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Retail

Malodorous marketing— Global

Preface

Brad Pitt in black and white, staring at me from behind a row of lipsticks in the perfume hall of a London department store. It stopped me in my tracks.

Brad Pitt, Chanel, Perfume

27 November 2012

I’d seen little snippets before and I confess, I was impressed: the piercing eyes; the doleful brows; the full, thick, messianic hair; the goatee. But nothing quite prepared me for the full experience. Brad Pitt in black and white, staring at me from behind a row of lipsticks in the perfume hall of a London department store. It stopped me in my tracks.

Much has been written about the latest Chanel 5 advert. Many have derided the psycho babbling Mr Pitt. The internet has seen its fair share of parodies. Why, for so many, doesn’t it work? Among the slim knees and straight backs of 31 rue Cambon in Paris, Mr Pitt’s seductive talk no doubt works a treat. On the big screen too, his monologue impresses. But place him in a provincial cosmetics department among the lunchtime lady-suits treating themselves to an eyeshadow and for me he looks quite mad.

Chanel is used to the sniping. There’s Mr Pitt, of course, and then there was Nicole Kidman’s Moulin Rouge campaign which prompted a generation to scream, “I’m a Dahncer, I love to Daahnce!” every time Miss Kidman popped up on our screens.

In Chanel’s defence, the commercials may be a bit bonkers but at least they’re memorable – which is, of course, priceless. Because we live in an age when most big houses churn out variations of the same sickly sweet fragrance, which induces in this reader at least the feeling of having eaten too many sweets.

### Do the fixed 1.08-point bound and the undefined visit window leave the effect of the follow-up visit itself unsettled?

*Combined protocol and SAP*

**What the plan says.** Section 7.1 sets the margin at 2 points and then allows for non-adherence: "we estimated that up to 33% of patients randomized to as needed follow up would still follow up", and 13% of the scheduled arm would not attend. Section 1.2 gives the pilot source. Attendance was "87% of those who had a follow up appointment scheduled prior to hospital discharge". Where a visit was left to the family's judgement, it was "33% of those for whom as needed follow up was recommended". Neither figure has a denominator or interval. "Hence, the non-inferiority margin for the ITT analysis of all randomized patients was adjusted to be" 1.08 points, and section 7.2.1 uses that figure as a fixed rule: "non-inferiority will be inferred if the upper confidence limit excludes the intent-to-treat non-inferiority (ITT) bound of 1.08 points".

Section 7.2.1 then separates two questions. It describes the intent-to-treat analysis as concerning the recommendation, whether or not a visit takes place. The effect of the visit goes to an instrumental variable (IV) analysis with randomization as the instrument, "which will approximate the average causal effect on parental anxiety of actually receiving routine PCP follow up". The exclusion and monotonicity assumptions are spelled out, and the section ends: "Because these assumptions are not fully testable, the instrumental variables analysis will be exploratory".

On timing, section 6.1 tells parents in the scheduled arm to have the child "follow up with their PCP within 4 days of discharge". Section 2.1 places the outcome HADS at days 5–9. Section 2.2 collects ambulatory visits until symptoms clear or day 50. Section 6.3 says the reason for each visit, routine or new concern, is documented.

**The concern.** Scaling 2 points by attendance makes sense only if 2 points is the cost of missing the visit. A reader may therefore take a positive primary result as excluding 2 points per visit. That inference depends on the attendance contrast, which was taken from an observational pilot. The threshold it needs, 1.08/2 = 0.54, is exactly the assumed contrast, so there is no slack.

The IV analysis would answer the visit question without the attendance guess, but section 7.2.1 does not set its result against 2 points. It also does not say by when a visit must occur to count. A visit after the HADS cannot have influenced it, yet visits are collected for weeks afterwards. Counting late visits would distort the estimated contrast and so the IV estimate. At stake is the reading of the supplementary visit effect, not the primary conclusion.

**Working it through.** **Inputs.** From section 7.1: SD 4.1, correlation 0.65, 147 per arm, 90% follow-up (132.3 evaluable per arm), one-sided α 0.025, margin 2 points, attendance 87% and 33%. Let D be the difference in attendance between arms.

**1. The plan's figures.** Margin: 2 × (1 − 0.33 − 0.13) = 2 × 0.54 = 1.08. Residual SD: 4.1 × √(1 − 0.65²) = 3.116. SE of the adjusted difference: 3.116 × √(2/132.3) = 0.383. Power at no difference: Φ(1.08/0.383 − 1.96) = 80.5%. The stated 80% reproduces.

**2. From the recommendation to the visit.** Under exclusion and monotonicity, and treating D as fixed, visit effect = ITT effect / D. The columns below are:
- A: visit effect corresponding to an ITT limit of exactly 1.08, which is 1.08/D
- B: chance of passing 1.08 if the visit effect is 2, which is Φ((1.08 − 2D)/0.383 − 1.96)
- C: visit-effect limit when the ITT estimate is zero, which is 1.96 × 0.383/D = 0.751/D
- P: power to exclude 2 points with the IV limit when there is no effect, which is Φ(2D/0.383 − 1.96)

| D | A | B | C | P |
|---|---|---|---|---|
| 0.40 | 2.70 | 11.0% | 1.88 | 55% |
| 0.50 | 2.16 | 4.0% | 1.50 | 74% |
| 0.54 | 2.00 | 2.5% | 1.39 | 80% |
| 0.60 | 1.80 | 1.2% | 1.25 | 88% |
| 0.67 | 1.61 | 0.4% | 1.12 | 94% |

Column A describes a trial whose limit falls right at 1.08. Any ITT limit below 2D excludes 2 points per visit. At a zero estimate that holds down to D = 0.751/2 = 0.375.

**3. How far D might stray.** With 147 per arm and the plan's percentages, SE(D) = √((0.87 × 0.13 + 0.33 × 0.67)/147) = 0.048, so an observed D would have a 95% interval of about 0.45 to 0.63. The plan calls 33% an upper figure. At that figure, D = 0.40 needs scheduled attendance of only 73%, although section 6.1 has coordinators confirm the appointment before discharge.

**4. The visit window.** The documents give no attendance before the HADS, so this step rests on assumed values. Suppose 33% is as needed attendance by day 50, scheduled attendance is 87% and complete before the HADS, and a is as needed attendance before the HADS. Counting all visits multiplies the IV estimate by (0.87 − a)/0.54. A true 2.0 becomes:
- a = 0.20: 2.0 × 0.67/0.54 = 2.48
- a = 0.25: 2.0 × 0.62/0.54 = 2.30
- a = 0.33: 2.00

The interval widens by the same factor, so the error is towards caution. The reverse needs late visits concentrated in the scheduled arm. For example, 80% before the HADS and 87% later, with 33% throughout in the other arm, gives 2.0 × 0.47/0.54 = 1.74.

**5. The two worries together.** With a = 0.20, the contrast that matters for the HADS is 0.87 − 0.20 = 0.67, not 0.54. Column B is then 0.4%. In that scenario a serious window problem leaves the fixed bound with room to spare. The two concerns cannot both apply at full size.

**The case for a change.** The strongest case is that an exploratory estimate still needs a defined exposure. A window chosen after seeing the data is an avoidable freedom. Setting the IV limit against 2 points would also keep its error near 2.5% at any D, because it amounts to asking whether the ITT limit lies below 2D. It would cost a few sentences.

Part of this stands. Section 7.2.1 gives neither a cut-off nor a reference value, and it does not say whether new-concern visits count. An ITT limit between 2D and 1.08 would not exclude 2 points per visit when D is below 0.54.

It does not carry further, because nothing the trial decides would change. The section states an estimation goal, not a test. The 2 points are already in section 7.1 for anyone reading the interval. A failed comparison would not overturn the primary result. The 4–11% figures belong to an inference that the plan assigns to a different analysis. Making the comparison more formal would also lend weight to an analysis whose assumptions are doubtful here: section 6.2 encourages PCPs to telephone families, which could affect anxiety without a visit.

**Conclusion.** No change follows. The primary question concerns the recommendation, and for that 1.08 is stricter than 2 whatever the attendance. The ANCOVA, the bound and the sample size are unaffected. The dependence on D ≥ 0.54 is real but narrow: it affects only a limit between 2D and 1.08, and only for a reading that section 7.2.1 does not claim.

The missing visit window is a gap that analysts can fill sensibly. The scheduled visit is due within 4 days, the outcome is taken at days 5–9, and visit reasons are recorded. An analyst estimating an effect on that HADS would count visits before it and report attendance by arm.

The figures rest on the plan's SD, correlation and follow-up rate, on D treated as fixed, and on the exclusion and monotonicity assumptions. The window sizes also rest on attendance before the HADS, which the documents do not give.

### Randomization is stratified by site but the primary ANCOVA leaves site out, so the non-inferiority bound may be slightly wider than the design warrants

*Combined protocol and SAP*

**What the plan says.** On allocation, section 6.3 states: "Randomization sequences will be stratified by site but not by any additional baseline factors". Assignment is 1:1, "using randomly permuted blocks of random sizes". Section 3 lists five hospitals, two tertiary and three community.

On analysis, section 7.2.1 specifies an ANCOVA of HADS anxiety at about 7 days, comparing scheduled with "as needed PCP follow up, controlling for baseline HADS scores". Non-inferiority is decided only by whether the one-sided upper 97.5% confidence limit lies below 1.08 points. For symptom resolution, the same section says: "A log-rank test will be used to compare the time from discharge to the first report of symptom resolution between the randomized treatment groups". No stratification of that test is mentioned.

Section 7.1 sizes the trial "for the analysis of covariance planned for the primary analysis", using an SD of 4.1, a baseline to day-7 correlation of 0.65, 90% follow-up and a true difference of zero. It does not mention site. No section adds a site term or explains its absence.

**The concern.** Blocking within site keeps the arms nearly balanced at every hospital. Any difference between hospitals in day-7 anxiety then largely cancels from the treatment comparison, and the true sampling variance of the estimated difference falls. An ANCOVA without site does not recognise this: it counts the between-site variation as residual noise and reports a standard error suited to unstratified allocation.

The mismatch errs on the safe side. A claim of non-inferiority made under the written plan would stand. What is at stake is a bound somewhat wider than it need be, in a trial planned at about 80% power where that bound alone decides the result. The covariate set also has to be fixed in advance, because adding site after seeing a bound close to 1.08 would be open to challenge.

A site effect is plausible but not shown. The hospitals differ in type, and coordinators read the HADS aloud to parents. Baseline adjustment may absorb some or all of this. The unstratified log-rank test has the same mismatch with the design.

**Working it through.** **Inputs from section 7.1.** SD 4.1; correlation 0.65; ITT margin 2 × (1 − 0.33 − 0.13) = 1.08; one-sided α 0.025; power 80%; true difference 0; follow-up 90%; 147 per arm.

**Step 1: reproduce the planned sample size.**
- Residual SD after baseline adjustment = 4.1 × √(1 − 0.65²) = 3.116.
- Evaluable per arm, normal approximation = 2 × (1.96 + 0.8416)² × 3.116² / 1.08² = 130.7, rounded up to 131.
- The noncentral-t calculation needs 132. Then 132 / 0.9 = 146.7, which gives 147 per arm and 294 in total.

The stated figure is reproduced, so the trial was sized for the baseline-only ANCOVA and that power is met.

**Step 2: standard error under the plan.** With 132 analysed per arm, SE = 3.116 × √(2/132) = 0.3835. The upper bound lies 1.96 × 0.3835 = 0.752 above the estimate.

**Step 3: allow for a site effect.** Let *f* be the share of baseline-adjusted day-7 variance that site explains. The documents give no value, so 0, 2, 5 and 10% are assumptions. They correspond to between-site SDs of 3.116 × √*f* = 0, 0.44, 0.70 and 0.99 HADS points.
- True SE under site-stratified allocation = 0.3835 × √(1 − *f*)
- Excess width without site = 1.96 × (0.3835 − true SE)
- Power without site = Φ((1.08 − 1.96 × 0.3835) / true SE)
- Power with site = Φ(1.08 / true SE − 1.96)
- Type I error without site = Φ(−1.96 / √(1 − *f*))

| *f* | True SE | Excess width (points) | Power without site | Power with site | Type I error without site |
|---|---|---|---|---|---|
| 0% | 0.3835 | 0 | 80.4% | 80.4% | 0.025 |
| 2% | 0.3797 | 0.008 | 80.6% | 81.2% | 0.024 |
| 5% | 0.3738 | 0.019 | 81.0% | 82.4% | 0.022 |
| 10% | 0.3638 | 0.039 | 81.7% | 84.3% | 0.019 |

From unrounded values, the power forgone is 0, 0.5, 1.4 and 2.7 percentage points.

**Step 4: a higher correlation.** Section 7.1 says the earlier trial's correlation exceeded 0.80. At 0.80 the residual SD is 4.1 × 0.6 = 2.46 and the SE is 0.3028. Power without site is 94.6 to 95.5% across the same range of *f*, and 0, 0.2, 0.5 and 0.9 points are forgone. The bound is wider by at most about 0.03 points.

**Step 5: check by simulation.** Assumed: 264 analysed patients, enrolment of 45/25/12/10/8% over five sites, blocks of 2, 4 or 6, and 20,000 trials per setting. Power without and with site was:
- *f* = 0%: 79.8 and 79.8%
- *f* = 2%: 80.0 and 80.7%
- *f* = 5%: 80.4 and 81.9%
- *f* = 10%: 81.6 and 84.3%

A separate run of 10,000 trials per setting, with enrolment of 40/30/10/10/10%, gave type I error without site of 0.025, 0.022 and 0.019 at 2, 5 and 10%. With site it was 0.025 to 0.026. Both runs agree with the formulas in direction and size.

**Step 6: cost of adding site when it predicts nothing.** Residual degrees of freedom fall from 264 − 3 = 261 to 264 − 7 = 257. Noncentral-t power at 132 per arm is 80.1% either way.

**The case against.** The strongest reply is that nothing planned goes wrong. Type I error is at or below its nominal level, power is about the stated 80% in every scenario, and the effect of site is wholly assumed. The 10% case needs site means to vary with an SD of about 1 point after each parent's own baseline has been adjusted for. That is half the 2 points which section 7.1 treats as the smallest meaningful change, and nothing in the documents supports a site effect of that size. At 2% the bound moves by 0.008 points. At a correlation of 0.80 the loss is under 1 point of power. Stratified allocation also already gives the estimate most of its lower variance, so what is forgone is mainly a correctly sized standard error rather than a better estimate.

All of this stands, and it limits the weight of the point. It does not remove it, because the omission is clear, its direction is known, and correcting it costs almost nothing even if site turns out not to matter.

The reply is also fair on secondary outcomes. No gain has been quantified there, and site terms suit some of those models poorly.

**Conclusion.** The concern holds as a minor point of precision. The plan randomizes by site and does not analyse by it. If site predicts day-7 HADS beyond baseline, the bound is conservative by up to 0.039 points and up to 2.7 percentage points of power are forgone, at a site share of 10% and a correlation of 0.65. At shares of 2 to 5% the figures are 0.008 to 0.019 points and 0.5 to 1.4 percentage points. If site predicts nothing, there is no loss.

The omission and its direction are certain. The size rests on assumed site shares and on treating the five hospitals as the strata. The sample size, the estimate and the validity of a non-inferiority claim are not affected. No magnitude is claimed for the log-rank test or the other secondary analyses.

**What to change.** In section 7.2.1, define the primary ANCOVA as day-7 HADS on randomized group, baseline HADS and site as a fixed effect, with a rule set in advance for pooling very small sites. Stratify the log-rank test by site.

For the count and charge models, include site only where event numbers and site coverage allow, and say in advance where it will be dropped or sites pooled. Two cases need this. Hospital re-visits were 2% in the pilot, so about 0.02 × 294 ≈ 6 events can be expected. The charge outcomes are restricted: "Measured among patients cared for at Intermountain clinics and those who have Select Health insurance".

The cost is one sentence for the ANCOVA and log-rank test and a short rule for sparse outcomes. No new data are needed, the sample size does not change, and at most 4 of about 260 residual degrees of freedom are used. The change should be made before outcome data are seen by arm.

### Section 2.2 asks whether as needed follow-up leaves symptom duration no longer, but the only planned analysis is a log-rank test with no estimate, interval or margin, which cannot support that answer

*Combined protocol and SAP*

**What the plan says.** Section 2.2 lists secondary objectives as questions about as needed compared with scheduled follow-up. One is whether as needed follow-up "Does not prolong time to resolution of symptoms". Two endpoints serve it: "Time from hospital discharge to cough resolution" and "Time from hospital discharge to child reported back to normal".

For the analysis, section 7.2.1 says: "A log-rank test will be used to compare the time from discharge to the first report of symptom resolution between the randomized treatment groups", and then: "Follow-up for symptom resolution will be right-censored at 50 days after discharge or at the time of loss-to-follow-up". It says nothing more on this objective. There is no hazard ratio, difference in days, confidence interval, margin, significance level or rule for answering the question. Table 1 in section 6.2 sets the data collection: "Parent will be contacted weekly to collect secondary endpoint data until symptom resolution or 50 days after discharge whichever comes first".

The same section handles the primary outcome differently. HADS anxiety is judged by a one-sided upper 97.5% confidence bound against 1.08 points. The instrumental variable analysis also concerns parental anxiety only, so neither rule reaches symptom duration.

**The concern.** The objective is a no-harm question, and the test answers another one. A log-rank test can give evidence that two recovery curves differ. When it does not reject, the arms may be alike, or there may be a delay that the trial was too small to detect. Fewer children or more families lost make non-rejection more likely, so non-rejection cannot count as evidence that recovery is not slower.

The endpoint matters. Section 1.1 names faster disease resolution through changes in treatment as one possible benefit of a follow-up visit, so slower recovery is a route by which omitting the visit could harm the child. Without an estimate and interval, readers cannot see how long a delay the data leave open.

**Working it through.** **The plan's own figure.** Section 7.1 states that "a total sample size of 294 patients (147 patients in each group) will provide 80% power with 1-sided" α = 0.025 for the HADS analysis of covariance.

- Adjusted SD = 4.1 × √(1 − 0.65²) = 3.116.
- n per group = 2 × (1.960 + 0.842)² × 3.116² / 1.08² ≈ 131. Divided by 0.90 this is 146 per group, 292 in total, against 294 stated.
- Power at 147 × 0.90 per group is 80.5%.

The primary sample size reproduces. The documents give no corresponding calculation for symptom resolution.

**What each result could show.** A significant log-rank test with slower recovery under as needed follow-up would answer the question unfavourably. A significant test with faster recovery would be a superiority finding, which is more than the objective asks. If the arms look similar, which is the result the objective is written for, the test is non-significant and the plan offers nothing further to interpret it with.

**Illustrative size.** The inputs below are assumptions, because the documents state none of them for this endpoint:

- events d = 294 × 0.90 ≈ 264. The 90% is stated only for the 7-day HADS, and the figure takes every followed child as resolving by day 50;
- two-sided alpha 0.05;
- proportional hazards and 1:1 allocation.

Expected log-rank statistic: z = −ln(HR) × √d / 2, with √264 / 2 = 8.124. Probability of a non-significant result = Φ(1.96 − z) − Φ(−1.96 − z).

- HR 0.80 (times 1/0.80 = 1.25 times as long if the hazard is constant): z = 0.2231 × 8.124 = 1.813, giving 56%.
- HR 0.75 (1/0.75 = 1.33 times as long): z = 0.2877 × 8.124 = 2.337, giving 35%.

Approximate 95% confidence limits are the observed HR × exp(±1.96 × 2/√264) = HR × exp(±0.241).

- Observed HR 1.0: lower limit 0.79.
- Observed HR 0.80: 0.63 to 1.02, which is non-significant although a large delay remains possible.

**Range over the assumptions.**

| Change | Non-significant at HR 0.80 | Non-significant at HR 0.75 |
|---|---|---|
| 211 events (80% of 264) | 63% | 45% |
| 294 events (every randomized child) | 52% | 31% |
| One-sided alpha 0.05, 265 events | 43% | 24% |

And the campaigns are similarly identical. Smooth flesh, shiny hair, big eyelashes. Perhaps some fruit. Maybe a cityscape. Little originality, plenty of Photoshop. As a result, the ability to differentiate between brands has been challenged and there’s nothing very fantastic about being offered the same fantasy. For example, I know that every Christmas Charlize Theron will whip her clothes off and strut down a corridor but I can’t remember in whose name she’s got naked and I certainly have no clue what the perfume smells like.

We’re approaching a season when more fragrance will be sold than at any other time of the year and much of this will be bought as a gift. Which makes me wonder: who are these campaigns targeted at? A gal may well wish to dip her toes in a lily pond and pretend to be Charlotte Gainsbourg by wearing Balenciaga but will her beloved pick up on this? And in this context, what on Earth does the Brad Pitt advert mean to a bewildered spouse? Is one supposed to buy a perfume which, with one squirt, will make a woman more attractive to other men?

Perhaps I am overthinking things a little but I’d argue the perfume houses are too. And so may I suggest a return to the joyful frivolity of fragrance. After all it’s supposed to lift one’s mood, brighten another’s day, make one smell nice.

And perhaps this is what made Mr Pitt seem so wrong in that department store last week. Number 5 is a beautiful perfume and it will always occupy a beloved spot in millions of beauty cabinets, regardless of the musings of a craggy Hollywood ham.

Monocle 24

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